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Most Viewed Favorites in West Virginia

  • traveldave's Profile Photo

    Wheeling

    by traveldave Updated Jun 28, 2012

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    Favorite thing: Wheeling was first settled by Colonel Ebenezer Zane and his brothers in 1769, when they came from the Potomac River Valley in eastern Virginia to establish a land claim. The area they settled is on a flat plain along the Ohio River, with steep hills rising up from the river valley. Other settlers soon followed. The early inhabitants built Fort Fincastle to protect the settlement. In 1776, the name was changed to Fort Henry, in honor of Patrick Henry.

    During the American Civil War, Wheeling was the headquarters of Virginians opposed to secession from the Union. At the time, the area that is now West Virginia was part of Virginia. The Union supporters in the city organized the State of West Virginia on June 20, 1863. Wheeling served as the state capital from 1863 to 1870, and from 1875 to 1877.

    Wheeling lies near West Virginia's coal- and natural-gas-producing region, and many of the city's industries are fueled by coal or natural gas. The city is also an important coal shipping center. The most important aspect of Wheeling's economy, however, is tourism. Visitors are attracted by the city's parks, historic sites, and local events.

    Nowadays, Wheeling is the seat of Ohio County, and is the center of a metropolitan area of around 160,000 inhabitants which includes Belmont County, Ohio, across the Ohio River from Wheeling.

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  • lmkluque's Profile Photo

    Meet The Potomac & The Shenandoah!

    by lmkluque Updated Oct 29, 2011

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    Favorite thing: This is the second time I've seen the current of two bodies of water conjoining.

    The first was in Danmark where I saw the meeting currents of the North Sea and Skataget See. This time, it's the confluence of The Potomac River and The Shenandoah River.

    This is an awesome place! ...and I'm not even a nature lover! I don't know if it's just me or if others are impressed with the concept of seeing two huge bodies of water meeting, but it's a unique sight and fascinating to see the exact border of each river. Of course a backdrop such as the Blue Ridge Mountains does add a bit more drama in this natural setting.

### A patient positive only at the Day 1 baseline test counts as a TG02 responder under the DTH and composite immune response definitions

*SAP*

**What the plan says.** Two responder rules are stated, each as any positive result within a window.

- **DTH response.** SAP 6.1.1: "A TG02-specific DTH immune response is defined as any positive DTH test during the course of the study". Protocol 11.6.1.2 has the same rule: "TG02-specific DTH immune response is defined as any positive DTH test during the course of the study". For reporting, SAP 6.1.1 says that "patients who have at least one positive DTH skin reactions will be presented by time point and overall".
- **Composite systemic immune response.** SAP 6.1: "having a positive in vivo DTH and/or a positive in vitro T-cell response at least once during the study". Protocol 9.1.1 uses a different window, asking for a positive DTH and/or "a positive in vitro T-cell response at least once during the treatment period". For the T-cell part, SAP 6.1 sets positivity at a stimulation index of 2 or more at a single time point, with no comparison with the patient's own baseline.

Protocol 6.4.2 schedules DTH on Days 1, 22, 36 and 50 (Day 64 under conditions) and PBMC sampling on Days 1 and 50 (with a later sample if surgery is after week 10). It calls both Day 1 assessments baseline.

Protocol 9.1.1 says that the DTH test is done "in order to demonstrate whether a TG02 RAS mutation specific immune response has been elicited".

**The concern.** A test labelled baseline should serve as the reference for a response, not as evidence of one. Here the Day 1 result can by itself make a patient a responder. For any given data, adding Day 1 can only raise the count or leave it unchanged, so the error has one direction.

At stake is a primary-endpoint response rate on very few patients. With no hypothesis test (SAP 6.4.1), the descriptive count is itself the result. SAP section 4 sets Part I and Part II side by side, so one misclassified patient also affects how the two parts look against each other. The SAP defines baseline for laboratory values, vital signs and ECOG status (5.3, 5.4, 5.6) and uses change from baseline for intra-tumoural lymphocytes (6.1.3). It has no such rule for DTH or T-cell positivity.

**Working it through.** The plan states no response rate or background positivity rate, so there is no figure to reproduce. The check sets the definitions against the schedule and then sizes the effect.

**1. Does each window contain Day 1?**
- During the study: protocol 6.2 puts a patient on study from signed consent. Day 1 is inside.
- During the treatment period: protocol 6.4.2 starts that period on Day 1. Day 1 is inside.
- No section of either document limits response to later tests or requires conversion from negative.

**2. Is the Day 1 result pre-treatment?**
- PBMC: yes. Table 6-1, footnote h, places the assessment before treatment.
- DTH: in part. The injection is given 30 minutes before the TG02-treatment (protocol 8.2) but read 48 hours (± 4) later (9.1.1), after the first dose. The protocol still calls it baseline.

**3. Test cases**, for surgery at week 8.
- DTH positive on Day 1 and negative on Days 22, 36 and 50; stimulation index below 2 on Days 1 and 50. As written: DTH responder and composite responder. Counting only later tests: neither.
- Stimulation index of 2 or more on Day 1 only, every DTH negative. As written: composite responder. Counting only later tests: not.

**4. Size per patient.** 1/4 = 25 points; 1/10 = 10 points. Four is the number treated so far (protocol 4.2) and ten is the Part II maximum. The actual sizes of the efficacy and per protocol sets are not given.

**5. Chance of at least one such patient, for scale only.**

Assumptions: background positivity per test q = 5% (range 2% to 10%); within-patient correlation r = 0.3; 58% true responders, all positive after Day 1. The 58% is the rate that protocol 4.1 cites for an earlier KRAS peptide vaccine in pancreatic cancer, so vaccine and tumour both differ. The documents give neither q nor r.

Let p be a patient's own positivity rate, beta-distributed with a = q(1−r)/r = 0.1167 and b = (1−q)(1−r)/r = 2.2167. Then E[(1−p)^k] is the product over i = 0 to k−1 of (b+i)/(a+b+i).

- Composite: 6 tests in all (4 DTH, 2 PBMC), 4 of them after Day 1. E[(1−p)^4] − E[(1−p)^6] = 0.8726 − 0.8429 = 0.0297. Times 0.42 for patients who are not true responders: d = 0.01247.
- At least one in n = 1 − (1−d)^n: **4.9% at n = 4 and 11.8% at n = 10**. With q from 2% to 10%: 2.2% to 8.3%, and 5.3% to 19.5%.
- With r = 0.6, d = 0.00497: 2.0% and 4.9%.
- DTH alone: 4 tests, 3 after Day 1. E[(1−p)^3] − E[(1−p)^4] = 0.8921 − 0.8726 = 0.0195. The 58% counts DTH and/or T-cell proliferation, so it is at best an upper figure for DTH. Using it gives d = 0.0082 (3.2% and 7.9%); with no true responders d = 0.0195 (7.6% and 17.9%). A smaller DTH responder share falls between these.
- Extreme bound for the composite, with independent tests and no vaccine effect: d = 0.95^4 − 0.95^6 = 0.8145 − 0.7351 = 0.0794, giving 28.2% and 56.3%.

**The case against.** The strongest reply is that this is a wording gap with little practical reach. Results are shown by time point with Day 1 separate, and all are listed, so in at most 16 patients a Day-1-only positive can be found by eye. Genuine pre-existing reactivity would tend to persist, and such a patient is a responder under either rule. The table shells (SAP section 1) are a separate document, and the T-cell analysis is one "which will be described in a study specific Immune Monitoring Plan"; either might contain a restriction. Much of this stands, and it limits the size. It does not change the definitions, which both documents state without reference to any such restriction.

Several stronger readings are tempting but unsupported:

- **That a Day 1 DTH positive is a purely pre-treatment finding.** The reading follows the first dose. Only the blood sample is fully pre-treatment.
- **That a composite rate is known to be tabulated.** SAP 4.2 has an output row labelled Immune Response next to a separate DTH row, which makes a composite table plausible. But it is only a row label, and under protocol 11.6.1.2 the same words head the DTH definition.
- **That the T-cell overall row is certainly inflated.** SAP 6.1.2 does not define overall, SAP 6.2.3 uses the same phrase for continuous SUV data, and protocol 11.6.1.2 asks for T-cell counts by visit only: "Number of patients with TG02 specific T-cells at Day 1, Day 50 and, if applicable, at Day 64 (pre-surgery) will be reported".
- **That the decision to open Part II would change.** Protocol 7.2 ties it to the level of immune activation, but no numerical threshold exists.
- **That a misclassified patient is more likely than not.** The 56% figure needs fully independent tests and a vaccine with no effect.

The Confluence
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  • lmkluque's Profile Photo

    No Wonder People Settled Here!

    by lmkluque Updated Oct 29, 2011

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    Favorite thing: Rail Bridge over the Shenandoah River. The countryside is wild and beautiful!

    Okay, to be perfectly honest, the area from Washington D.C. to Harpers Ferry West Virginia is the only part of W.V. that I've seen, as an adult. When I was a child I lived about four and a half hours south, In Norfolk VA. so I may have seen more of West Virginia then, but don't remember a thing.

    The point being that as an adult, I was entralled with almost every scene along the way. The style of homes and farms was different to me, the landscape was lush and oh, so beautiful, that I can't imagine anyone would not like it here.

    Fondest memory: Driving through the countryside was intoxicating! Nature in this part of the USA is so different from the West Coast and few could deny it's power and beauty. I am a person who avoids hiking or rugged outdoor living, but in this part of West Virginia I wouldn't have minded if we stayed a few days and explored everything. I would have even consented to hikiing around a bit!

    So, if out in the back country is not your style, I think you would still enjoy coming out this way.

    Bridge over the Shenandoah!
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  • lmkluque's Profile Photo

    More History in Shepherstown

    by lmkluque Updated Oct 29, 2011

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    Favorite thing: Shepheredstown is along the route to Harpers Ferry.

    It is also a smallish town with a population of less than a thousand. It is old, actually the oldest town in West Virginia, it is full of history and because it has been protected and well preserved, it too is lovely and interesting.

    We stopped here to have lunch at the Yellow Brick Bank, a favored place of Nancy Reagan and saw a few of the sites along the way.